flashes a time that is not now, and therefore, by my groggy-headed logic,

this moment is timeless and must be savored,

so I snuggle into my nest of pillows for a Sunday-morning lie-in,

happy that the sheets on now are the soft jersey ones,

glad that I started the dishwasher, its hum-swoosh-and rattle cycle

oddly comforting–domestic, mundane, familiar.

The Radio One presenter starts every sentence with “Basi’ly”

and plays a Sam Smith ballad that’s sad in a good way,

especially when his voice climbs for the trademark high notes

in the bittersweet chorus, and though I’m lying here  inbed,

arms wrapped around nothing but a pillow, I’m lying

to myself, and in the lie, I’m dancing with the rain–

a slow dance, a last dance, but dancing all the same.

 

Copyright 2018

T. Allen Culpepper

Bean Train

The coffee roaster
looks like a locomotive,
the old-school steam kind,
green-sided and silver-stacked;
stationary, off the rails,
it’s time stopped halfway
across the Great Plains,
the Pacific coast
no longer even a dream.
But now it cures the magic beans
that jolt zombies back to life
and fire imaginations,
energy transferred from plant
by machine to hipster kind.

Copyright 2018
T. Allen Culpepper

Carpe Dickem

In the season of procrastination and allergies

I’m lingering over a post-luncheon coffee,

and with nothing else of interest in the offing,

my gaze wanders around at the guys.

Clichés are forthcoming here, no doubt,

but one can be, I think, allowed, along

with photographs of the first daffodils,

pink azalea buds, and random sprouts,

in spring one poetic bout with passing

time, fleeting youth, seizing days, not missing out.

 

Let’s set a scene then, and off we’ll go:

two college boys on a coffee date

at a popular local watering-hole,

one whiter than white, the other mixed race,

both cute, young, bearded, in T-shirts,

and those trendy lightweight short-shorts

that cling like boxers to the interesting parts;

the white one’s been to his stylist

for the haircut du jour, long on top,

buzzed back and sides, hairy legs, and on

his feet, leather high-tops, the other dude,

smoother, sporting white canvas sneaks.

They occupy the corner café table,

sitting, talking, laughing too loud at whispered

jokes; two queer blokes, not really drinking

their mostly decorative cafés-au-lait,

so gay in every sense and so very young!

 

One glance at them, and my thoughts are

flung back to when I was their age

of similar bent but in such different days,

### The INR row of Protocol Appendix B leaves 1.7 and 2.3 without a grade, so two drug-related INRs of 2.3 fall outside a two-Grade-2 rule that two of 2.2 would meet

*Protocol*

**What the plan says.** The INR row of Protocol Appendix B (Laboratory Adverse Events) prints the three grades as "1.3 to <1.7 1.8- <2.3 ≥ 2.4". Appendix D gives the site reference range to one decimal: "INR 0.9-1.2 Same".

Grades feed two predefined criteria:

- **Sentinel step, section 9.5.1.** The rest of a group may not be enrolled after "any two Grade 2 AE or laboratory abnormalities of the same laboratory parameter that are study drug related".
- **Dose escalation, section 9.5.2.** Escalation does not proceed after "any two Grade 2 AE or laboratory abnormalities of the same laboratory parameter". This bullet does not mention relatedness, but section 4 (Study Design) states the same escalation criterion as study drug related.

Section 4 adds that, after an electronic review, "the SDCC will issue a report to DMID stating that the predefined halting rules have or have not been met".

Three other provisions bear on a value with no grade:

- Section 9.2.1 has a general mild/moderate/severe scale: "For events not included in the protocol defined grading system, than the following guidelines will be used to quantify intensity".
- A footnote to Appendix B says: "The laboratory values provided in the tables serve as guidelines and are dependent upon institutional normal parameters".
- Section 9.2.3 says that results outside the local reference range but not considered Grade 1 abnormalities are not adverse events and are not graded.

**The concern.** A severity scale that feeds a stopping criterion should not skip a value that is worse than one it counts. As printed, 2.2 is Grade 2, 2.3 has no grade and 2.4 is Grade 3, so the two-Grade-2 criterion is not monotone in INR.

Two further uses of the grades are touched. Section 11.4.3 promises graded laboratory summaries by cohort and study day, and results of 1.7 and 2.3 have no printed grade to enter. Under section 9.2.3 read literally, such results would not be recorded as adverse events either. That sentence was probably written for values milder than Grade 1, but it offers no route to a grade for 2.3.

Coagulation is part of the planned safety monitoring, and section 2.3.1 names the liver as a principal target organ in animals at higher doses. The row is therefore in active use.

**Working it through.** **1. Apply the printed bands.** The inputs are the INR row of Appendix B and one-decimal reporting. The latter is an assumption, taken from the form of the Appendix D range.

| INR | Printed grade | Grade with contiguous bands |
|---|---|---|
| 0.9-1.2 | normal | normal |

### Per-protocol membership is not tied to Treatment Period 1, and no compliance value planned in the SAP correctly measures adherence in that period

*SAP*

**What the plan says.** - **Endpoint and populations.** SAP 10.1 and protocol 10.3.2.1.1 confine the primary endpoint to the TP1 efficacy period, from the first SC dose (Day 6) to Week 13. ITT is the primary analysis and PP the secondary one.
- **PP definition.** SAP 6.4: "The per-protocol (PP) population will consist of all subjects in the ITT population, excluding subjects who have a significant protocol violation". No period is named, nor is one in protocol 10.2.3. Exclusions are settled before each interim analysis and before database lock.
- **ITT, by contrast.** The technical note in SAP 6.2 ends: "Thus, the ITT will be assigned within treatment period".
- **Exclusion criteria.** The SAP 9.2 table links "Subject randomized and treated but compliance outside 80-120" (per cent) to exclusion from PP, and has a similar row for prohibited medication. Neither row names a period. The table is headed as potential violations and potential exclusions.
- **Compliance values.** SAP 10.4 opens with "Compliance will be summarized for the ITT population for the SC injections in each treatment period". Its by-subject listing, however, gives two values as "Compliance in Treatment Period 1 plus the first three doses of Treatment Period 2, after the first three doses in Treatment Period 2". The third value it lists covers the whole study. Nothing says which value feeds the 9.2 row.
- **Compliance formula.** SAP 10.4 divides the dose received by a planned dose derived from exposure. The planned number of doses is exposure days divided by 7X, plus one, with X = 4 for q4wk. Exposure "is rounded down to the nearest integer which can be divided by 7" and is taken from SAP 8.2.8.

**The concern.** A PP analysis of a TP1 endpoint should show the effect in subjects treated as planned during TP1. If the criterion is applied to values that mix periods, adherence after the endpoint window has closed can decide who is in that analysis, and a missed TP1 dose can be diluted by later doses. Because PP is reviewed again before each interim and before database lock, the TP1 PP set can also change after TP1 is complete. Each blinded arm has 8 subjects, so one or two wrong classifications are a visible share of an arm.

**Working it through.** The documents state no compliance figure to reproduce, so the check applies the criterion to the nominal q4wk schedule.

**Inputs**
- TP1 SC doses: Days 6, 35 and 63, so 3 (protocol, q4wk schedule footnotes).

and I wonder how things might have ended

if I’d had that kind of beginning

and hadn’t gone off to college in eighty-one,

when AIDS was new and running rampant.

 

Happy for what they have now right here,

but a bit resentful maybe of past fears

and attitudes that made it hard for me

to take what to them must seem freer.

Not that I haven’t had myself a life,

but finding my path did take a while,

and I missed some chances along the way;

I’m thinking, for example, of Eben at the lake

that day we took a ride after class:

He was clearly fishing and I liked the bait,

but only nibbled when I could have swallowed

hook, line, and sinker as we wallowed

in the grass. We stayed friendly but

of course he never made another pass,

and then, well nothing, except that the memory

has suddenly surfaced these thirty years hence.

 

I’m not the kind to interrupt the chat

of strangers when they’re on a date,

but if by some quirk of fate, I were not

invisible to the eyes of youth and they

were to turn to the old dude and ask

for words of wisdom about love,

and life, and lust and such, I’d say,

if you’re into him, then have a go at it.

Time is ticking and youth won’t last,

so make a move and find your groove–

go ahead and seize the dick.

 

Copyright 2015

T. Allen Culpepper

Sideview

He’s in front of me at the red light

in a not-new black Korean sports car,

with the driver’s window open, and I

can clearly see his face in the sideview

mirror, early 20s, his light skin

still unlined, good-looking, with hair

and beard both cut short and neatly

edged.

 

From the flexing of his jaw he must

be eating something, his breakfast,

while he waits for the green. I can’t

see what, but from the motion of his

arm, I’m thinking he’s tearing off bits

of a pastry that’s wrapped in crinkly

paper.

 

I don’t know him, probably won’t see

him again; since he’s headed off to

the side of campus opposite mine, we

probably move in different circles,

and anyway, it’s all nothing, this morning

encounter.

 

And yet there’s something extraordinary

about the brief reflection, this unplanned

observation of an ordinary private moment

in a stranger’s life, one of so many

miraculous moments that rise up daily, only

to fall like trees in the forest, unseen, unheard,

and unremarked if no one happens

to pass.

 

Copyright 2014

T. Allen Culpepper